The creek plunge was cold and invigorating. I climbed strong on the first half of the Cooper Canyon climb. I passed a friend, who I won't name, who was heaving at the side of the trail. Puking can sometimes be contagious, and my stomach started bothering me again. I tried to put it out of my mind and went on. The climb started becoming painful. Monotonous. I just wanted it to end. We finally hit the mostly level section at the transition from Winston Ridge to Winston Peak and I started running, pushing a bit, but not too much. Time for calories. I take in a Cliff Shot block and it goes down rough. I take in a second (I usually do three at a time) and my body said that was too much. I stopped at the side of the trail and brought up everything I had consumed since Eagle's Roost. Looking at it as I was heaving, I noted undigested stuff going back to the first aid station at Inspiration Point.
"That's not good," I thought.
After the heaving was done, I felt drastically better. I took a drink, downed an energy gel, and had a pretty good climb to Cloudburst Summit. I got there with about a half hour remaining before the cut-off, and spent a good 15 minutes trying to get my body to calm down and get some calories and hydration to stay in.
The section from Cloudburst to Three Points is mostly downhill, and gives you a chance to recover for a bit. I started the section feeling OK. I headed out with Larry Rich (who toughed out another finish) and we chatted for awhile about how our races were going. He noted that he wasn't feeling great, and we agreed that it seemed our bodies were acting as if it was a hot race when it didn't really feel hot so far. I suddenly felt pretty good and pushed ahead. That didn't last long.
"Oh... buddy!" or something to that effect, shouted Larry as he rounded the bend to see me hunched over, spewing copious amounts of yellow liquid on the side of the trail.
I decided to fast walk the rest of the distance to Three Points, to again try to get my body to settle. I needed to get calories and hydration to stay in. The walk, though mostly downhill, felt demoralizing. I faded. Not mentally. That certainty that I had to get through this and soldier on was 100 percent there. But the physical part was hard. It took extreme determination to continue walking by the end of this section. I arrived at Three Points a shell of my former self. A zombie. For me to finish this race, I had to get what my body needed to stay in my gastrointestinal system and process, but I was working on limited time. My options were narrowing.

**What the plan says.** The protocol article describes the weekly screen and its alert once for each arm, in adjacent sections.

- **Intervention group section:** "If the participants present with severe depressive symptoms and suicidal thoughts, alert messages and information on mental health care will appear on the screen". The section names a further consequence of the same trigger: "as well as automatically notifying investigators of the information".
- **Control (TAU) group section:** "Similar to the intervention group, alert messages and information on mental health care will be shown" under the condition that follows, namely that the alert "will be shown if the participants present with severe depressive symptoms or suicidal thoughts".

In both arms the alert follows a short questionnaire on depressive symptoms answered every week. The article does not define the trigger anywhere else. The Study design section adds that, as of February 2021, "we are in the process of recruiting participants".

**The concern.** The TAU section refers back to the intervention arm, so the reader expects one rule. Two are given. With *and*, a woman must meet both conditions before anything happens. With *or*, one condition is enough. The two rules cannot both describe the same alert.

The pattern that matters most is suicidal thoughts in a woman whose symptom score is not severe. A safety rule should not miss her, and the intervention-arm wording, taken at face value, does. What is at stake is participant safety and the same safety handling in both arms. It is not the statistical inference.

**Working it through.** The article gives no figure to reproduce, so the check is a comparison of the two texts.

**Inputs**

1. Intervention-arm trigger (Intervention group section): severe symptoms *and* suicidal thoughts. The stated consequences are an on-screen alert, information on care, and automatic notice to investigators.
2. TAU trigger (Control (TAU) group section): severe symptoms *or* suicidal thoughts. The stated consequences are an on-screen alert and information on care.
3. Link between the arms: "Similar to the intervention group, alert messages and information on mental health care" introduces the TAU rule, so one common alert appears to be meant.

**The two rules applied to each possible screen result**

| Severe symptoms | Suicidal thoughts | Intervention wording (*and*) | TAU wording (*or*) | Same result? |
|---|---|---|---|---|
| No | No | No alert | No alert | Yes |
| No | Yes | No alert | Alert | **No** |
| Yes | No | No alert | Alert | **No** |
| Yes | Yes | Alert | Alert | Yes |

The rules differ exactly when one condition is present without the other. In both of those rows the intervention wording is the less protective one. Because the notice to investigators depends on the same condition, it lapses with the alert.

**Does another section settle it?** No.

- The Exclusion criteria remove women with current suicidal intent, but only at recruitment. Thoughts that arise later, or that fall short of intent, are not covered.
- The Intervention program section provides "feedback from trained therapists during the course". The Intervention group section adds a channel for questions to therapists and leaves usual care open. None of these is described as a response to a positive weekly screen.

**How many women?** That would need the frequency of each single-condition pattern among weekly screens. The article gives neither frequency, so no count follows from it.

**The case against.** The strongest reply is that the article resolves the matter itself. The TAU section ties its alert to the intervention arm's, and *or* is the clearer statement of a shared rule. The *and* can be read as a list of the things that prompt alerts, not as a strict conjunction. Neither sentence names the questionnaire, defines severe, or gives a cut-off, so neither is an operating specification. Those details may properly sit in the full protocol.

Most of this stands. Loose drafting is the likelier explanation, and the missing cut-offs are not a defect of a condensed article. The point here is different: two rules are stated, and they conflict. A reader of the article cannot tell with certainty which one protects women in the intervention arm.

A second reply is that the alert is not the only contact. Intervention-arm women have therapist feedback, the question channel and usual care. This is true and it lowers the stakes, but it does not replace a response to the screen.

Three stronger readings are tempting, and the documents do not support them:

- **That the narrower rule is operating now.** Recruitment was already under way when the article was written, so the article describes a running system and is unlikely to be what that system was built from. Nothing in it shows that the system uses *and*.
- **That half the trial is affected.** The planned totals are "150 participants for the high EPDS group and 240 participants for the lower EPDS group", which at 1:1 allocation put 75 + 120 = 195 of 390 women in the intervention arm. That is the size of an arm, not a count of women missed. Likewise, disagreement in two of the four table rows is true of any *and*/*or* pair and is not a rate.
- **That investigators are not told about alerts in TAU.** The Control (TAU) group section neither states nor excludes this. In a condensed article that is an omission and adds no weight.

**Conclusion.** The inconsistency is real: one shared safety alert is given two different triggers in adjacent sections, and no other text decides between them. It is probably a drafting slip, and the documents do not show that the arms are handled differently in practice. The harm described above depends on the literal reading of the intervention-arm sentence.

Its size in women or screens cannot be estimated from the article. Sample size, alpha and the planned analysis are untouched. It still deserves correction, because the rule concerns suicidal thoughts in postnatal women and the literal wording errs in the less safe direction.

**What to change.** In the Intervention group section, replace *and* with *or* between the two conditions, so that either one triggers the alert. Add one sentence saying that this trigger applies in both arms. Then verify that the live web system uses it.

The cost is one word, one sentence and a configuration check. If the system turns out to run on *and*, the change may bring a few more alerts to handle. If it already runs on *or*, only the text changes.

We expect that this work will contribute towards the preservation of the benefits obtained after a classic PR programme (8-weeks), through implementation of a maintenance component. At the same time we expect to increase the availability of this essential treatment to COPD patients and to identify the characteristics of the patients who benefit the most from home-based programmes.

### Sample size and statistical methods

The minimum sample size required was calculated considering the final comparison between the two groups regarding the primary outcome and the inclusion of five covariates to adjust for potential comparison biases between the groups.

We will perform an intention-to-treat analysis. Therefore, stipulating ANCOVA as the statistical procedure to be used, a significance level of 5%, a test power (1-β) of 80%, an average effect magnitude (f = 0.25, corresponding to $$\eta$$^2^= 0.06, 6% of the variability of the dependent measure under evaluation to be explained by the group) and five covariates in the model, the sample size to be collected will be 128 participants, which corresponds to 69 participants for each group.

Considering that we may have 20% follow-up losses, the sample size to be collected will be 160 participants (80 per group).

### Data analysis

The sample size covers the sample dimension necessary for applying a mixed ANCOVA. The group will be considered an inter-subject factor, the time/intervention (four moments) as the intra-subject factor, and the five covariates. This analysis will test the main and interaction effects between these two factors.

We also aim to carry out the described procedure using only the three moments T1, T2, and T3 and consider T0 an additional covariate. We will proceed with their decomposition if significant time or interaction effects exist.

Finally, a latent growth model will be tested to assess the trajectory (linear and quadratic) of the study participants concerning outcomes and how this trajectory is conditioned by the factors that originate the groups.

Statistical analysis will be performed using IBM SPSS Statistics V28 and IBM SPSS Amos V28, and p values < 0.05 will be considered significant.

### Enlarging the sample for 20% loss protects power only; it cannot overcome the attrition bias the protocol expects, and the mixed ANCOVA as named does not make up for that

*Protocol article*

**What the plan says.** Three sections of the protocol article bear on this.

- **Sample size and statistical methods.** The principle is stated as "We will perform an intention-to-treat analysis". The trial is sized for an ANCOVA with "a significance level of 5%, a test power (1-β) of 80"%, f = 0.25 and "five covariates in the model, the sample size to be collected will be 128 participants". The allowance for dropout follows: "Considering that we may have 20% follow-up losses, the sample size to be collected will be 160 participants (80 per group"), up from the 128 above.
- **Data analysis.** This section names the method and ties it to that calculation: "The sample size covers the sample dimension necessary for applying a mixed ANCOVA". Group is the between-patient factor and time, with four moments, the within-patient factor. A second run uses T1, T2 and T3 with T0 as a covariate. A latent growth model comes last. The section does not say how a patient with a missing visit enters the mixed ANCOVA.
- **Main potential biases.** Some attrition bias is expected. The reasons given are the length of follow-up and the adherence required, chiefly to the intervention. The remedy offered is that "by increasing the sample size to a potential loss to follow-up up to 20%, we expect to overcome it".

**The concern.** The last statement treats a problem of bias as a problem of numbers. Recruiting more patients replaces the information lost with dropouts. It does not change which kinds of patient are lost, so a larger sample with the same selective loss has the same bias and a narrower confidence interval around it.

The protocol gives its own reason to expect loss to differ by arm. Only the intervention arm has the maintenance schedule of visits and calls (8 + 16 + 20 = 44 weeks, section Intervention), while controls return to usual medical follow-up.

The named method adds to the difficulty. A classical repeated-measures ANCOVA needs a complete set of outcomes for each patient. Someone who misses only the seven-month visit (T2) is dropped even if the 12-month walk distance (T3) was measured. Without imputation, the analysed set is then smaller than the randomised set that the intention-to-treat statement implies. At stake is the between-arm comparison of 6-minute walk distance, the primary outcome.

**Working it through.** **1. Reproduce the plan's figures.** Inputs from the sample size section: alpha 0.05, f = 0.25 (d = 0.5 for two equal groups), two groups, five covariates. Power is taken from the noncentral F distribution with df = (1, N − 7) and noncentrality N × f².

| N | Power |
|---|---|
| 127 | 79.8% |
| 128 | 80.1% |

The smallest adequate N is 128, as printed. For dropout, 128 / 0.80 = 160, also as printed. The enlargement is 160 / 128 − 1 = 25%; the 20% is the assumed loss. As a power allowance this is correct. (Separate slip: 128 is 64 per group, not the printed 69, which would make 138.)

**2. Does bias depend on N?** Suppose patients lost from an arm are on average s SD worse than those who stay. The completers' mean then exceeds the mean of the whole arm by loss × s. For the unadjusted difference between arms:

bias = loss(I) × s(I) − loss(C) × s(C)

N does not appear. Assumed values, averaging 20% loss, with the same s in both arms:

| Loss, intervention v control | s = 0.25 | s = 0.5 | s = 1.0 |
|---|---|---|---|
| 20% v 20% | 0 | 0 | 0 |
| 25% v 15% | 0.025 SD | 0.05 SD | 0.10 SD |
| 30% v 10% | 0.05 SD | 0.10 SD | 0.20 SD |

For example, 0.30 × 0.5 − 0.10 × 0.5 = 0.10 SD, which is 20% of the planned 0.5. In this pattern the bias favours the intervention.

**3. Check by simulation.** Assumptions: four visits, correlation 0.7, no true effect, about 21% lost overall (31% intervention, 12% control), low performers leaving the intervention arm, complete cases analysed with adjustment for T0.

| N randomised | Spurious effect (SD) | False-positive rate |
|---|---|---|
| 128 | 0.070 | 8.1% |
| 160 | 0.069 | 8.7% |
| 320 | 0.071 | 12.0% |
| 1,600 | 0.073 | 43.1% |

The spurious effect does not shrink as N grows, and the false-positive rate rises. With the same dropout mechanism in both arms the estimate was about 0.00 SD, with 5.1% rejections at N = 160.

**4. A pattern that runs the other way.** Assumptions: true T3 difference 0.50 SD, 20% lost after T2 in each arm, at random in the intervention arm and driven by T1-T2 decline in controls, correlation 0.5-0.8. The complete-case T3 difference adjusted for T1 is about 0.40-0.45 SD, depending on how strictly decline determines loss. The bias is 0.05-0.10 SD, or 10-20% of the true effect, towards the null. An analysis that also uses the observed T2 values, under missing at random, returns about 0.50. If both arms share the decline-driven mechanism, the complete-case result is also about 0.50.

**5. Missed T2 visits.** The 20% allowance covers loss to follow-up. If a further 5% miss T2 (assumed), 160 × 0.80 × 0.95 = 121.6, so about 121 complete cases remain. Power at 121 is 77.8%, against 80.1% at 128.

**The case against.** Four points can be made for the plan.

I had 25 minutes or so before the cut-off at Three Points. I found out after the race that my wife and sister-in-law were pretty freaked out about how bad I was when I got there. I never picked up on that, though. They worked their hardest to get me what I wanted and needed. I got chicken broth, which has worked for me in the past. I got a massage. I got ice to cool me down. They said nothing but positives to me, and I gave nothing but positives back. I was determined to somehow work my way through this. I left when they announced ten minutes to cut-off, with one bottle of ice water, and one bottle of chicken broth, and literally stumbled down the trail, vision blurring, and extremely unsteady on my feet.
Three Points to Hillyer
My walk was slow, certainly much slower than I needed it to be, but it was all I could muster. On some downhill sections, I tried to do some gravity-assisted running, but I inevitably tripped shortly after starting. At the end of one, my vision blurred and I felt like I was going to faint. I leaned against a tree, for a moment, in an effort to regain my balance. Finally, the very last runner out of the aid station finds me.
"Are you alright?"
"Not really. But are any of us at this point?"
Much of the remainder is a blur to me. I know we stayed together. I know I kept telling him that I was trying to move as quickly as possible, but I felt really dizzy. Unsteady. I kept stumbling, even at a slow-paced walk. I puked once more. I wasn't certain I could even make it to the road that climbs to the Hillyer Aid Station. I had to, though, and eventually we did. With a half hour remaining to the cut-off, and a couple miles of climbing, it was not possible to make it on time. I collapsed in a heap on the side of the road, with the other runner promising to send someone from the aid station to get me. Shortly thereafter, the course sweeper came across me, gave me a Coke he had with him (which I kept down, barely), and kept me company until a truck came to get us.